41. Weekly Newsletter

UK Energy Security

The UK has opened a new licensing round for companies to explore for oil and gas in the North Sea (along Britain’s East coast) with 898 blocks being offered for exploration. This will result in up to 100 licenses being awarded in a bid to ease consumers’ pain from high energy prices. However, the move faces challenges from the views of the Intergovernmental Panel on Climate Change (IPCC) and the International Energy Agency (IEA) who state that there can be no new fossil fuel projects if there is to be a chance of keeping global temperature rises under 1.5C. The Business Secretary, Rees-Mogg, has promoted the campaign as an opportunity to boost energy security and support highly skilled employment.

Officials have also outlined that this follows on from the government’s legal commitment to achieve net zero greenhouse gas emissions by 2050. This is managed by replacing the current imported fuel with domestically produced levels that thus hold a lower carbon footprint in transportation and production. The average time between discovery and first production is around 5 years but this is falling. Historically, North Sea oil and gas production peaked approximately 20 years ago but the UK no longer produces enough oil and gas to sustain itself. Offshore Energies UK estimate that there is up to 15 billion barrels of oil left in the North Sea and that new fields will be less polluting than their predecessors.

Newspapers & Politics

The UK’s front page news cycle over the last seven have returned their primary focus to the ongoing invasion of Ukraine. Concerns were further raised when President Biden described the war as potentially devolving into a nuclear “Armageddon”. The other main focus surrounds the cost of living crisis facing the UK and the government approaches in tackling this. Recent Post Office data illustrates that cash use is on the rise as families work to balance tighter budgets- with cash handling at the highest level since records began 5 years ago. Some of the newspaper front pages over the last week were:

  • The Times: Truss turns on the charm
  • The Guardian: Rebels pile on PM over benefits as further 450,000 face poverty
  • The Independent: PM scrambles to save her premiership as Tories warn of ‘wipeout’
  • The Financial Times: ‘Unwise’ Opec+ oil production cuts threaten global economy, says Yellen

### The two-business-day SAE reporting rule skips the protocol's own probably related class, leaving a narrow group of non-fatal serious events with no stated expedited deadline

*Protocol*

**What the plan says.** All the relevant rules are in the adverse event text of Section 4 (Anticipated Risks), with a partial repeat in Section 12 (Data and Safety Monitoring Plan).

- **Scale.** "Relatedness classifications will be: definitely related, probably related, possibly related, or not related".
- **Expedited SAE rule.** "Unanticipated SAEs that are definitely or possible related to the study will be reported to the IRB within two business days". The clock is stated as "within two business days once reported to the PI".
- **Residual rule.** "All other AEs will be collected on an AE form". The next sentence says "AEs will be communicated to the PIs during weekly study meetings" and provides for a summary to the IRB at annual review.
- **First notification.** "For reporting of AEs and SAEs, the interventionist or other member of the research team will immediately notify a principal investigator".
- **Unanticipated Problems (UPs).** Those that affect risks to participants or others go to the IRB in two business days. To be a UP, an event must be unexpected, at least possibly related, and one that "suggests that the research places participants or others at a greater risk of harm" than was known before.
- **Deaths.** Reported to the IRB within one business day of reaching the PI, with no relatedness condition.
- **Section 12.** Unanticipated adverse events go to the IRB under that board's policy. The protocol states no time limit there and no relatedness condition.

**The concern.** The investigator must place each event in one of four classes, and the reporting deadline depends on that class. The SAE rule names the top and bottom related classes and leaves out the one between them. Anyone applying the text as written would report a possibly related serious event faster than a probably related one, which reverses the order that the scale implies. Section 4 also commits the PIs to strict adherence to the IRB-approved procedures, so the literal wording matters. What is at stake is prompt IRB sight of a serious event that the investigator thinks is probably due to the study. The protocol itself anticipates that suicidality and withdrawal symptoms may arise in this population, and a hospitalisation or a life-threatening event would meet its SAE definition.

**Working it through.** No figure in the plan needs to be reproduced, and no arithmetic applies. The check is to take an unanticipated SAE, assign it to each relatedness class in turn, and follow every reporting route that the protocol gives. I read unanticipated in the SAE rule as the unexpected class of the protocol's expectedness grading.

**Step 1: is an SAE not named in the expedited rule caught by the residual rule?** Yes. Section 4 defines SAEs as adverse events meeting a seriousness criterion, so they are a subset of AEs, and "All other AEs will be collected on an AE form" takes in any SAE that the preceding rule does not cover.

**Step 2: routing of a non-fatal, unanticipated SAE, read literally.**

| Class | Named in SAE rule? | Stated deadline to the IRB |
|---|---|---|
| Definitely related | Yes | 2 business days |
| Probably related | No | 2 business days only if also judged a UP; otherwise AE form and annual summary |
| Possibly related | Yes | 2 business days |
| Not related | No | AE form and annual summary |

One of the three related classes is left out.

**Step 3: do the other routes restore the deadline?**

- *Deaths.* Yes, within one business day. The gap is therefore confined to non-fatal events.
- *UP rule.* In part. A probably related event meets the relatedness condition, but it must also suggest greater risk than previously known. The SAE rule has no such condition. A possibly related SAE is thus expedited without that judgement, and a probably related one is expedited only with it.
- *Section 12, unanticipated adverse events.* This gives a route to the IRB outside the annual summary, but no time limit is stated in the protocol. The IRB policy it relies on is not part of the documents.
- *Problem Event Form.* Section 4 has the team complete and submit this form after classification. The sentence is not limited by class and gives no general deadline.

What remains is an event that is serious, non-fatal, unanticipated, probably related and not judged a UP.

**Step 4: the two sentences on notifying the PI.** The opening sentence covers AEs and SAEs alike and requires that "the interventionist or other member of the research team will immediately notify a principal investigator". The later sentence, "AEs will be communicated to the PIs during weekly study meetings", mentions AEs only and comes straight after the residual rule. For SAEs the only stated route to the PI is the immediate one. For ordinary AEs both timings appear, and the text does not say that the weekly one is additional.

• The Sunday Times: Bridge blast opens up Crimea
  • The Daily Telegraph: UK warned it could face winter blackouts
  • Daily Express: Homes Face 3-Hour Winter Power Cuts
  • The Daily Telegraph: Income taxes to rise by £21bn despite Budget

In current polling the ruling Conservative Party are displaying a reversal of the 2019 General Election performance with their vote share almost halved to around 25%. However, the Labour Party opposition have now almost doubled with comfortably over 50% support in the latest data. Current polling suggesting that PM Truss has lower approval ratings than the former PM (Johnson) with YouGov indicating that just 14% of Britons hold a favourable view of her. Britain’s next election is due to take place in 2024.

Winter Energy Shortages

The National Grid has warned that homes face winter power cuts in a worst-case scenario due to the ongoing energy crisis in Europe. If gas supplies run extremely low then it is estimated that the UK could possibly lose power for up to 3 hours during times of peak demand (namely 4pm to 7pm). The National Grid has described this scenario as “unlikely” and as a “base case” that homes would face no issues. However, they added that supply interruptions were a greater possibility if the energy crisis escalates.

PM Truss has pledged that there will be no energy rationing this winter (which has been suggested in some parts of Europe) as the UK is “in a much better position than many other countries” due to gas supplies from nearby Norway. Gas-fired power stations generate over 40% of the nation’s electricity and is far less reliant on Russian gas than mainland Europe. However, the UK does also rely upon electricity imports from European neighbours such as France.

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